Very good, surprisingly cheeky for being smiths inspo
Hell yeah. Glam rock me.
Whether or not this is ground zero for punk rock is largely irrelevant. What the Dolls accomplish on this record is a youthful exuberance which threatened to change pop music in a very dangerous way. As a diehard (yet reluctant) Morrissey fan, my exposure to the band came largely as a result of the latter's passion for their music. In the mind of one of pop music's most literate voices, this is the pinnacle. The songs are rammed with memorable hooks thanks to Johnny Thunders' ear for a melody, and David Johansen's flamboyant snarl obliterated the boundaries of 'taste' for the next several decades. They were a band ultimately blighted by misfortune, and Todd Rundgren's less than flattering production slightly dulls some of the energy of certain tracks. But this is a bonafide classic - from 'Trash' to 'Subway Train', this is all killer no filler. Enough with the banalities already, it's a five star masterpiece.
This album is a lot of fun. Raucous, trashy proto-punk that never gets old. The music is rough edged and fall-down-the-stairs messy, but served up with humor and sass. The Dolls were destined not to last very long, but wow, what an impression they made. Fave Songs (All songs, from most to least favorite): Trash, Jet Boy, Subway Train, Private World, Vietnamese Baby, Looking for a Kiss, Personality Crisis, Pills, Bad Girl, Lonely Planet Boy, Frankenstein
Protopunk that plays more like the Stones through a glam filter.
Perfect loose RnR!
Rokkaa niin pirusti ja meno vitun punk! 5/5
This album is an incredibly influential one. The aggression and energy in most of the songs would influence punk in the next few years. The bands look would be a major influence on hair bands. Every song is great and still hold up. The album is very striking it really gets your attention. It makes you think what the band will sound like. I’m sure people then were surprised looking at guys who dressed that way, then listened to the album and heard the deep voice of David Johanssen.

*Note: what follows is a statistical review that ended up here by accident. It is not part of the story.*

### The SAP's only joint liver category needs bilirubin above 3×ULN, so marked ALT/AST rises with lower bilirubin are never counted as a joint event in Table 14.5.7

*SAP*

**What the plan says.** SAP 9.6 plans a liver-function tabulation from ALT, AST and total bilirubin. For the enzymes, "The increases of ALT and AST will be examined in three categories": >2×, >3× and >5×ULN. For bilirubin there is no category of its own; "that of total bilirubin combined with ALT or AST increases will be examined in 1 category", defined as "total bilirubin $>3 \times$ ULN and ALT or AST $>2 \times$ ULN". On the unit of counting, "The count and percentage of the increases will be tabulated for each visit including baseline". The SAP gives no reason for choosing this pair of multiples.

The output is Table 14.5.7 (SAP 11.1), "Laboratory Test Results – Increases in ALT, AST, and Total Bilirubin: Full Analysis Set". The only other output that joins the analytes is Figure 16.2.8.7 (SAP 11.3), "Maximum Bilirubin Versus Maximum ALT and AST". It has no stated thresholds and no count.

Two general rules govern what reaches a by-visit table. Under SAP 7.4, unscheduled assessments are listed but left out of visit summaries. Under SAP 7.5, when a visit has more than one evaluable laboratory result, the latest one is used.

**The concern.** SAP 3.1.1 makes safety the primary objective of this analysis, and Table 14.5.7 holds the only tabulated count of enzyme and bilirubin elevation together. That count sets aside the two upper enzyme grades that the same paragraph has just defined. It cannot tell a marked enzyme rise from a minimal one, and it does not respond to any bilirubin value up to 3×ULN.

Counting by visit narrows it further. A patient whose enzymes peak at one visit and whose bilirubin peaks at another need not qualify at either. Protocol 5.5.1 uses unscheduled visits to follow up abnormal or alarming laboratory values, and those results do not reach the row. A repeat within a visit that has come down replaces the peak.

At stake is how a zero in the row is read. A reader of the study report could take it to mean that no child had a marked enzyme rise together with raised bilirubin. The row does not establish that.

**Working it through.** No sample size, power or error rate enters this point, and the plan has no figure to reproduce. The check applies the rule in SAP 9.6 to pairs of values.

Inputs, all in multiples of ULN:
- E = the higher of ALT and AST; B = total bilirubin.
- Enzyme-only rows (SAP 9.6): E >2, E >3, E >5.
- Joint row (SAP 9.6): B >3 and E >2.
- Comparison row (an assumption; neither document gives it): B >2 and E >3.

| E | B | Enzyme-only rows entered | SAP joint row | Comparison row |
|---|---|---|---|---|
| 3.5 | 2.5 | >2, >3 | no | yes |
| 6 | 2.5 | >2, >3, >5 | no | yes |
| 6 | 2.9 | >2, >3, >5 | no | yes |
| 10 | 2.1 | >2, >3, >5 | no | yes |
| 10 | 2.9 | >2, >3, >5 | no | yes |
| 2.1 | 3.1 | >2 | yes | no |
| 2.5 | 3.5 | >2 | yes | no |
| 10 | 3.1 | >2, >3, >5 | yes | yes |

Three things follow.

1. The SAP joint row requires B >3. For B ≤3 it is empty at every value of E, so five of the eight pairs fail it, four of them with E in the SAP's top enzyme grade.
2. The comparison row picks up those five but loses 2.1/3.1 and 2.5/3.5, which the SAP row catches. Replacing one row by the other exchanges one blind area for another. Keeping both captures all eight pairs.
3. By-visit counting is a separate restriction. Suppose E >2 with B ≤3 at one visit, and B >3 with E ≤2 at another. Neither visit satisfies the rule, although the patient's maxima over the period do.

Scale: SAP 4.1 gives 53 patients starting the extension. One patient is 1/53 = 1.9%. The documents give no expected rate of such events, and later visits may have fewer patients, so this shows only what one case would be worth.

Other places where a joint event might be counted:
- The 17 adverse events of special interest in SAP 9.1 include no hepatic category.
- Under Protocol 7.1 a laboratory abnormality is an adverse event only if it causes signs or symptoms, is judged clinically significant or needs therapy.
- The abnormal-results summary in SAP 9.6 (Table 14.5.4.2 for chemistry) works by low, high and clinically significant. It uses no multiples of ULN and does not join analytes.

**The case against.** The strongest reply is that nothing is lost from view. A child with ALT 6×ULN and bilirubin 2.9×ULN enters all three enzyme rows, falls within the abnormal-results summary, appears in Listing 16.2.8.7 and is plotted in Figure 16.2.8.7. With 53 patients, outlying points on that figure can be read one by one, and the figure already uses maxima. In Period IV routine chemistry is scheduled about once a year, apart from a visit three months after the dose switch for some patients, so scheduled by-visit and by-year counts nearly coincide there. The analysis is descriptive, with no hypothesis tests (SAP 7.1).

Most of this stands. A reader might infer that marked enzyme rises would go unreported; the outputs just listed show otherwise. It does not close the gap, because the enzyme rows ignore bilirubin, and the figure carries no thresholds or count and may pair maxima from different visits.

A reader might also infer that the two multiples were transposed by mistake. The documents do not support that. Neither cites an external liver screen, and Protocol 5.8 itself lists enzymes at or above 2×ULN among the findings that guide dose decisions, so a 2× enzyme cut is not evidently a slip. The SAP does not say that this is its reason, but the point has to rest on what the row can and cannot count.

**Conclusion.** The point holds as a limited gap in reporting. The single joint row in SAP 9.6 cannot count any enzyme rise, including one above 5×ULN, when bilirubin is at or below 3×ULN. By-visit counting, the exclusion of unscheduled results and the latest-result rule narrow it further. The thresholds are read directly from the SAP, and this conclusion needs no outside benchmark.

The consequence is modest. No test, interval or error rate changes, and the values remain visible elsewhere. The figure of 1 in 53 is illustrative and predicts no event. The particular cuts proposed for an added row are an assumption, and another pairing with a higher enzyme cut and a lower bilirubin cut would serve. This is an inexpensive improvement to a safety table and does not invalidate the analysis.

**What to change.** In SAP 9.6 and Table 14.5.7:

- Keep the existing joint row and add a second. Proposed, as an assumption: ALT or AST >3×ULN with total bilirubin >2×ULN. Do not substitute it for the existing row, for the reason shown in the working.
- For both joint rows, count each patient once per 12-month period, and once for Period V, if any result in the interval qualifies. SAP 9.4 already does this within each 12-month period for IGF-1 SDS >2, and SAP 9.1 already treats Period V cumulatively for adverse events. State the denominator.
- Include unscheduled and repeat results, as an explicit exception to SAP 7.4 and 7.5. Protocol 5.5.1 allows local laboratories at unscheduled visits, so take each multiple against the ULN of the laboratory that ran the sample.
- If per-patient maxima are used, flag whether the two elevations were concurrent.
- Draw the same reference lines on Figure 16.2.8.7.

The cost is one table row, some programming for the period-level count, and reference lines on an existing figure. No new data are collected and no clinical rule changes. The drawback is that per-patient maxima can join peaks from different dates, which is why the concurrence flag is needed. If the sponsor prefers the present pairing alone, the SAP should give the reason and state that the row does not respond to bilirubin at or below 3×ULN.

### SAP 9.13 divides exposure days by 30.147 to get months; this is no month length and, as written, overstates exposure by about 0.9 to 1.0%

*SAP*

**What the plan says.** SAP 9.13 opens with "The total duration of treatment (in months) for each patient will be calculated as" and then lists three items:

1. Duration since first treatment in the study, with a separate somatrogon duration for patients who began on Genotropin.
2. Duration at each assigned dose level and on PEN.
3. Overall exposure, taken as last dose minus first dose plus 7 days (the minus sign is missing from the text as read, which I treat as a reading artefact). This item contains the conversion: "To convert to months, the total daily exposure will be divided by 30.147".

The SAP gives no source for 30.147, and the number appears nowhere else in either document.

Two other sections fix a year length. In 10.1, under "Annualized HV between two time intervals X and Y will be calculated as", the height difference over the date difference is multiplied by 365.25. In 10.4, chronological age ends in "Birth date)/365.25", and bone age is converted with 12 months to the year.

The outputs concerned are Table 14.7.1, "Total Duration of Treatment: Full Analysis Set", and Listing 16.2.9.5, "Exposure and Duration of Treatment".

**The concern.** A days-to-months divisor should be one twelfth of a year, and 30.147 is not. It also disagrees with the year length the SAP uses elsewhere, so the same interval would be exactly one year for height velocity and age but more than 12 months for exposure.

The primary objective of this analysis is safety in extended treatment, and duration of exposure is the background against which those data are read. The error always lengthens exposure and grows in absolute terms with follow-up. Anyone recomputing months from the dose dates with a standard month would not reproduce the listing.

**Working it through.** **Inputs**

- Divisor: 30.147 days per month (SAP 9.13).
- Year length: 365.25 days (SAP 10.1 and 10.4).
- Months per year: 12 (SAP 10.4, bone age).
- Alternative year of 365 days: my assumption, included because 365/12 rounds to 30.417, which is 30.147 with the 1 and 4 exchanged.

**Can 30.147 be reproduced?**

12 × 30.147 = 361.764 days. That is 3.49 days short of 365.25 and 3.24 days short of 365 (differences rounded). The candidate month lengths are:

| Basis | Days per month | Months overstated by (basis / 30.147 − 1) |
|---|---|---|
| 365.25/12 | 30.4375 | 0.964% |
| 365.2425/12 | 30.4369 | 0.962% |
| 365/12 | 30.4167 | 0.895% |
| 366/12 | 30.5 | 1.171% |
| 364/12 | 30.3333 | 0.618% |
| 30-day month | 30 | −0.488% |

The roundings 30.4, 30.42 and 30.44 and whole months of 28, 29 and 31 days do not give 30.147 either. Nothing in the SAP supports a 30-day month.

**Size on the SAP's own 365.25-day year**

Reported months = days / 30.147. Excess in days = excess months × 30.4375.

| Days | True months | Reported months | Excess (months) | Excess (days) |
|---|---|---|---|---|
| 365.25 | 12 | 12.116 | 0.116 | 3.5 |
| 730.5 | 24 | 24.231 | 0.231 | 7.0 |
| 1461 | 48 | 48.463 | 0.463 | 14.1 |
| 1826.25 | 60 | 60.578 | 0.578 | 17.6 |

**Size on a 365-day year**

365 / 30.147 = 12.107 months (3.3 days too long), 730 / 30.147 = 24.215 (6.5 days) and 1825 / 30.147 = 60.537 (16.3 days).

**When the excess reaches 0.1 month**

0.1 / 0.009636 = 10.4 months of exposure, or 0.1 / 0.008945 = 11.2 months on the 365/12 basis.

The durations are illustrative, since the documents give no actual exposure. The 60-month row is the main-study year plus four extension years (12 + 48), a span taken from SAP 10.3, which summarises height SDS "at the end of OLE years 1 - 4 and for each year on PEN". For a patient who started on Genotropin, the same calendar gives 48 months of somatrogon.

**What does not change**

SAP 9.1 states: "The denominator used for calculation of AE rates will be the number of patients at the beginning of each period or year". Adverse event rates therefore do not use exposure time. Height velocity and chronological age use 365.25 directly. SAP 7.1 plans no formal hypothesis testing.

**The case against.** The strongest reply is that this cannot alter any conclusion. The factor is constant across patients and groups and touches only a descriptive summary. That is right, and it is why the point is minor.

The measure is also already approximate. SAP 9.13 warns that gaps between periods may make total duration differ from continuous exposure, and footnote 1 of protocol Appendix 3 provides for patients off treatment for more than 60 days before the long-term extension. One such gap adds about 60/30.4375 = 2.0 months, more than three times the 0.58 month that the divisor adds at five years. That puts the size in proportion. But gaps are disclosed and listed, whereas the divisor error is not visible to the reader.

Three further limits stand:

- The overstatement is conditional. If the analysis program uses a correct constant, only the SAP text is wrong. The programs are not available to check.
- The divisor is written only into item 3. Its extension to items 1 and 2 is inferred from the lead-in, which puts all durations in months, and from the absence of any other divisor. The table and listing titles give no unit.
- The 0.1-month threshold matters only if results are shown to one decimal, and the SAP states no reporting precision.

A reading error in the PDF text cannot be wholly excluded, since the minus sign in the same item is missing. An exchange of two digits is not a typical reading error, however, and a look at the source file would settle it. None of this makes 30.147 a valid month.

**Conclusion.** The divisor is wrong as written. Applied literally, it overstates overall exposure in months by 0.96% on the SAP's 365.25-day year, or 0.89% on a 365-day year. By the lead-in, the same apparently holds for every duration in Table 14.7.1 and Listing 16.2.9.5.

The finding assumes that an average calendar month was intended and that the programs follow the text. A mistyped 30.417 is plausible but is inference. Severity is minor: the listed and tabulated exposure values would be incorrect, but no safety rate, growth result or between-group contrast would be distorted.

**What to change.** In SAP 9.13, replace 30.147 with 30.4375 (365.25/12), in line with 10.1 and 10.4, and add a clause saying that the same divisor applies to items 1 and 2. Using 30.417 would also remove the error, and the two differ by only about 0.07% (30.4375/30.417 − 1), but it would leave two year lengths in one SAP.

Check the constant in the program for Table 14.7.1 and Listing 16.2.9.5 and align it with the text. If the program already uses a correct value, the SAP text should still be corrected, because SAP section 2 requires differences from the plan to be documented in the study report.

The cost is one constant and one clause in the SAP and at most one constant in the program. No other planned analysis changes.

One of the main influences in early punk bands and hair metal bands, this album ran so others like "Nevermind the Bollocks" by Sex Pistols and "Appetite for Destruction" by Guns n Roses could takeover their scene. Some great riffs on the album and you can see where other bands have taken influence from them. There's a couple of songs that don't make as much of a mark as others but my only complaint is that they were apparently a massive influence on Morrissey, and I fucking hate Morrissey 😅
Cracking album. Changed the way people looked and music and helped spawn a whole genre.
According to the Apple music blurb: "The Dolls were a sleazier Stones in eye liner." Sounds about right. 5 stars.
One of my all time favourite albums. Ground Zero for a lot of the punk, new wave and hair metal to follow
Yes yes yes
I was familiar with several tracks, but I doubt I've sat down and listened to this whole album all at once before. Classic, seminal, brash. The sound, the look. Massively influential, and fun to listen to or thrash dance pogo around to. Rock and roll, baby!
Now this is more like it! rock and roll! woo-hoo! I so enjoyed this record. it's raw, and dangerous, and rock and roll, and funny, and offensive, and everything I want from a rock and roll record. It has dead-set classic songs (Personality Crisis, Trash, Looking for a Kiss), some songs I already loved (Subway Train), and few that I am now just learning to love (Bad Girl, Frankenstein). Loved this record. Play it real loud!
One of the best debut albums ever. Guitar rock as guitar rock should sound. I like it for exactly the same reason as the debut album of the Ramones - the songs are a bit longer and slower, but the sixties pop influences are very similar.
One of the best albums I’ve listened to on here, had me bumpin.
A near perfect debut and the crucial link between the Stooges and everything NY & London that was soon to come. The songwriting is exceptional, especially considering where these guys came from. The blend of 60's pop with a sort've trashy, unrefined Stones feel in overdrive is genius. Holds up better than much of what happened musically in the late 60's/early 70's.
Yep. Dis Good. More good please.
Glam is glam!
It's a good to great album. But it's even more important than it is great, the NY punk scene in the late 70s and early 80s would not exist the way it did without the Dolls. And Trash is such a banger.
Fun, proto punk glam! My buddies played this for me my freshman year of high school and it definitely helped influence a path toward punk rock and hardcore. Some good party tracks on here!
Musically the entire album is about a 4 if you disregard the year this came out. While I think this is built off the Stooges sound, I think it's still quite original especially for the time. Therefore I give the bump to a 5.
When I say I'm in love with this album, you best believe I'm in love! L-U-V!